The crossing of the Red Sea is the climax of the Exodus from Egypt. It is the death and resurrection of Israel, the triumphant overthrow of all her enemies, and the revelation that Yahweh is God, and He fights for His people.
Israel is going up out of Egypt in military formation, as the armies of Yahweh (12:37, 41, 51, 13:18). This means that Pharaoh’s “camp” is coming up against Yahweh’s “camp” (Ex. 14:19-20). It looks like Pharaoh’s 600 chariots are coming down on a defenseless refugee camp, but God thinks of it much differently: Israel is Yahweh’s victorious army (having just plundered the Egyptians), and now Yahweh is planning to ambush them and finish them off (14:3-4). It’s the Angel of God that is leading them; Yahweh is in the cloud by day and the pillar of fire by night (13:21, 14:19). The cloud is shade in the hot, desert wilderness by day and warmth and protection by night. And this glory cloud is a shield for Israel (14:19-20).
It’s worth noting how many times the words chariots (12) and horsemen (7) appear in this story (in Ex. 14-15). Chariots were like the ancient world’s version of a tank. But God’s glory cloud is also associated with chariots in Scripture (Ez. 1, 10). Remember the horses and chariots of fire that take Elijah up into heaven (2 Kgs. 2:11) and the chariots that surround Elisha in the city when the Arameans attack (2 Kgs. 6:14-17, cf. 2 Kgs. 7:6). God is the chariot of Israel. It was the Angel of Yahweh who appeared to Moses in the burning bush, and it is the Angel of the Lord who is associated elsewhere with the captain of Yahweh’s hosts (Josh. 5:13ff).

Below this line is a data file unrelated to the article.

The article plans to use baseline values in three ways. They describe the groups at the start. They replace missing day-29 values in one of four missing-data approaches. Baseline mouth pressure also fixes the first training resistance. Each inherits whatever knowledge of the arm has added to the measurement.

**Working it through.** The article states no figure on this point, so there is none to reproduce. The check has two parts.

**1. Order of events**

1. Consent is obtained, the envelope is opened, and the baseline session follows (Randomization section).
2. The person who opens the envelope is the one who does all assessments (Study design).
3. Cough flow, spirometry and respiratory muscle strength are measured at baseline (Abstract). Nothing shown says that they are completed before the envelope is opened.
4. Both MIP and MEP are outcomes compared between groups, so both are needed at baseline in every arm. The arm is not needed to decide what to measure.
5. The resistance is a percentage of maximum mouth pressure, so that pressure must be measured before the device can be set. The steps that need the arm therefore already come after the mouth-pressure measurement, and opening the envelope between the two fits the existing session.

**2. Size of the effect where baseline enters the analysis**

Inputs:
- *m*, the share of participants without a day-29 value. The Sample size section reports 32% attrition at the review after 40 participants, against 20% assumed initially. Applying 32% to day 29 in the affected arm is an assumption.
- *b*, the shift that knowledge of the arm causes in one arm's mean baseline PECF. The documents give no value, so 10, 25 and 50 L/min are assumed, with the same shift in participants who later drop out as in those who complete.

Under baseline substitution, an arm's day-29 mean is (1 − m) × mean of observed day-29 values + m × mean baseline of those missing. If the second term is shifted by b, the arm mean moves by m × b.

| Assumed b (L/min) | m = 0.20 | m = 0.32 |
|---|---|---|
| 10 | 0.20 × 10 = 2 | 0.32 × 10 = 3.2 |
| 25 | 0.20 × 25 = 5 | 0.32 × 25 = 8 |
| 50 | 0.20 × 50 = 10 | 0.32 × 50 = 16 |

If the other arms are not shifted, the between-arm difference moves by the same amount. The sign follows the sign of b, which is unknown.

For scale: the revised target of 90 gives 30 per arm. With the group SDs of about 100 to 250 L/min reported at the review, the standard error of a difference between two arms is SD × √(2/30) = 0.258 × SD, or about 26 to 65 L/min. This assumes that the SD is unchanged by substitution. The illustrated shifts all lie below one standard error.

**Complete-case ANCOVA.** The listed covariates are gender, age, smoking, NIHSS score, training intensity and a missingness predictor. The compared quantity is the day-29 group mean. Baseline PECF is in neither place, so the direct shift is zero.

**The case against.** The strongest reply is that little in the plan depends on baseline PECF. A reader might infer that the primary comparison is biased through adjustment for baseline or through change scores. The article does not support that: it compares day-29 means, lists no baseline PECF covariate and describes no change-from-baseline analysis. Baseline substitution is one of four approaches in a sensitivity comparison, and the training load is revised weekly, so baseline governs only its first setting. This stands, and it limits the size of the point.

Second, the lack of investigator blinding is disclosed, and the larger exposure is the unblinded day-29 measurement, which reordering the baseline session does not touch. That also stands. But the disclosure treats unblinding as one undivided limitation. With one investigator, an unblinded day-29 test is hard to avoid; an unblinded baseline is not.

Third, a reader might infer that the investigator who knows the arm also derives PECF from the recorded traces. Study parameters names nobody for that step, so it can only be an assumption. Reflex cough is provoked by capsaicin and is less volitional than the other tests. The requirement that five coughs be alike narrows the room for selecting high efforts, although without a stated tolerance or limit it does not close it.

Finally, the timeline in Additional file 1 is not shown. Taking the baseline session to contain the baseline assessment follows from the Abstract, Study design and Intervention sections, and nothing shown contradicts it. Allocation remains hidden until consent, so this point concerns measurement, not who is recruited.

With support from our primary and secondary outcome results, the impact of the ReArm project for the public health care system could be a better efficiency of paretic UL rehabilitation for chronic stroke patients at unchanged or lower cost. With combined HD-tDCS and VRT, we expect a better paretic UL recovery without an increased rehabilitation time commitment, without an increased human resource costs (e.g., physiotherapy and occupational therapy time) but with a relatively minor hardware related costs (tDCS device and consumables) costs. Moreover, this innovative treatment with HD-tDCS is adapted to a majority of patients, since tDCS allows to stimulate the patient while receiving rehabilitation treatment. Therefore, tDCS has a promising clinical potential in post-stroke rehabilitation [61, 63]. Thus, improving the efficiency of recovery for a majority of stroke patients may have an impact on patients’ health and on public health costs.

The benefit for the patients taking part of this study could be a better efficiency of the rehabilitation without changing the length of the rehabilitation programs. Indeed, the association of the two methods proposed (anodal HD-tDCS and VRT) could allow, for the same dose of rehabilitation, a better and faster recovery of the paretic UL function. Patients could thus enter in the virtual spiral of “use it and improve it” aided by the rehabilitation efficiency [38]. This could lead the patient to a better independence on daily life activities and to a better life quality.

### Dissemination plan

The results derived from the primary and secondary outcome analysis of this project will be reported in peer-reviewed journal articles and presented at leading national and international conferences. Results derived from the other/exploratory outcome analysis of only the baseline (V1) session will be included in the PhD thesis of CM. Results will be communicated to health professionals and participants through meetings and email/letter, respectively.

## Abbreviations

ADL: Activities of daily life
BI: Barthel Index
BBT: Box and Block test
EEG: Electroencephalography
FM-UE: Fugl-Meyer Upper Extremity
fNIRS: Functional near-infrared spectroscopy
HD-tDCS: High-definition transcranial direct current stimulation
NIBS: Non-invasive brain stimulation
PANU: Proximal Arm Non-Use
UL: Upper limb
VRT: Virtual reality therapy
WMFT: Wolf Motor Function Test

Not only is Israel Yahweh’s army, not only are His angels His army, but Yahweh is the hero of the army of Israel and fights for them (14:14, 25). Even though Israel’s response is initially unbelief and fear (14:10-13), Yahweh chooses carefully which battles to lead his people into (13:17, 14:3-4). And God is setting an ambush for Pharaoh (14:3-4, 17-18). Psalm 77 describes Yahweh’s glory cloud as a mighty thunderstorm (77:16-20), and Moses says that God took off their chariot wheels (14:24-25). And this is how the Lord overthrew the entire Egyptian army (14:27-28) and saved Israel (14:29-31).
God Chooses our Battles
God always chooses our battles. Sometimes this is plain and obvious with severe sickness or disease, and sometimes it is less obvious with making plans for the future. As much as possible, we should make sure that this is where God wants us, and then we should dig in with faith.
The Lord Fights for You
It would not have been more faithful for one of the Israelites to charge the Egyptian chariots with a pitchfork. Faith means watching God fight for us, and it means watching God fight for us when it looks like He might not. And our nation does not know how to do this because we have not shown them.
Mighty Deeds for a Mighty God
TRC exists as a collection of sinner-saints in Moscow, Idaho who have been delivered from bondage to sin, death, and Satan and brought out through the waters of baptism into the freedom of the Triune God in His body, the Church (cf. 1 Cor. 10:1-7, Col. 2:8-16). The God who saved Israel in the first Exodus is the same God who raised Jesus from the dead in the second Exodus, and when Jesus sends us to serve and love the city of Moscow, He does so as the commander of the armies of God. He sends us with His full authority and power (Mt. 28:18-20). Our job is to see the mighty works, fear the God of heaven, and believe Him and His Word (Ex. 14:31).
Tuesday, November 30, 2010